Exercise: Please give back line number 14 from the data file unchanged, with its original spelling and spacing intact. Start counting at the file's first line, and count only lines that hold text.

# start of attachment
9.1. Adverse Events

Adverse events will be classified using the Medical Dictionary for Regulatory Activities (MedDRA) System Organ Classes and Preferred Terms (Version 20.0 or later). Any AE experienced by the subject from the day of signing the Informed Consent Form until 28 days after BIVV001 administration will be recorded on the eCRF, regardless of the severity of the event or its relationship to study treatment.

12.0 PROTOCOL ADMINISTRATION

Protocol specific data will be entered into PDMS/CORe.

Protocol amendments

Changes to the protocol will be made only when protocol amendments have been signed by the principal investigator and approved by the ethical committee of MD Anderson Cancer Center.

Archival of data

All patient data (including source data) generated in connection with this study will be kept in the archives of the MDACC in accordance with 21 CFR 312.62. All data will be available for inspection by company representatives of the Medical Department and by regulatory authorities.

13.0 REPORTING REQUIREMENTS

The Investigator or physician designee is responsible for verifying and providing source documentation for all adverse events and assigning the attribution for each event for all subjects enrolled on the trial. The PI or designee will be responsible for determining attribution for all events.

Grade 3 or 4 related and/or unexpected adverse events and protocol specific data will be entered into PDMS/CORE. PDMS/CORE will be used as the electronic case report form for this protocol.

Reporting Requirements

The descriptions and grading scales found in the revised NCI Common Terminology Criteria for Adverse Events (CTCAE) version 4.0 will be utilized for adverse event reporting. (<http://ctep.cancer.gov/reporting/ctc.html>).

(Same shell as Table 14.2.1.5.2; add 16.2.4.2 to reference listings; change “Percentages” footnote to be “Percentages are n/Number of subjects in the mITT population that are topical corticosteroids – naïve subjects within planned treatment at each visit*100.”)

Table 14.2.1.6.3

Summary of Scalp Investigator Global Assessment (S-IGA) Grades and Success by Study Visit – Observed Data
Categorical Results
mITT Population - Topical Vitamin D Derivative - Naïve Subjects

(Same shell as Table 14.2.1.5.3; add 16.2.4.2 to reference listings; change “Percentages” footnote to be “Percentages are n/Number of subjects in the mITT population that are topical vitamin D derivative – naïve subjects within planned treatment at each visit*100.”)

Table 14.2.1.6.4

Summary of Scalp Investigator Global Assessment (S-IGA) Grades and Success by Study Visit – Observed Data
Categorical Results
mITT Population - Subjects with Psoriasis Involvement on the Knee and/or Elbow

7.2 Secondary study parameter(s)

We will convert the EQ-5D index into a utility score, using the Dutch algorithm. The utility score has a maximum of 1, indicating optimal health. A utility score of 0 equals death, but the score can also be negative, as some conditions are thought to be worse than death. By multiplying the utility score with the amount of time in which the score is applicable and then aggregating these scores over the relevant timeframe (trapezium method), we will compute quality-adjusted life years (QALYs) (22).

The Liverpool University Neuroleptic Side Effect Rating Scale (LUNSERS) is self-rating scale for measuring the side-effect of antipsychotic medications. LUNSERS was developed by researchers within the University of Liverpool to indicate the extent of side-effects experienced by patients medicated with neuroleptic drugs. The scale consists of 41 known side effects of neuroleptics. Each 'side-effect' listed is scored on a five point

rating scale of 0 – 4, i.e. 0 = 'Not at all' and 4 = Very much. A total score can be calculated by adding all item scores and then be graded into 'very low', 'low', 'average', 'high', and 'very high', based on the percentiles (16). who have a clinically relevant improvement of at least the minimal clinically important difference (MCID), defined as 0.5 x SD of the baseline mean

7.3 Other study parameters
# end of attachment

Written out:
(Same shell as Table 14.2.1.5.2; add 16.2.4.2 to reference listings; change “Percentages” footnote to be “Percentages are n/Number of subjects in the mITT population that are topical corticosteroids – naïve subjects within planned treatment at each visit*100.”)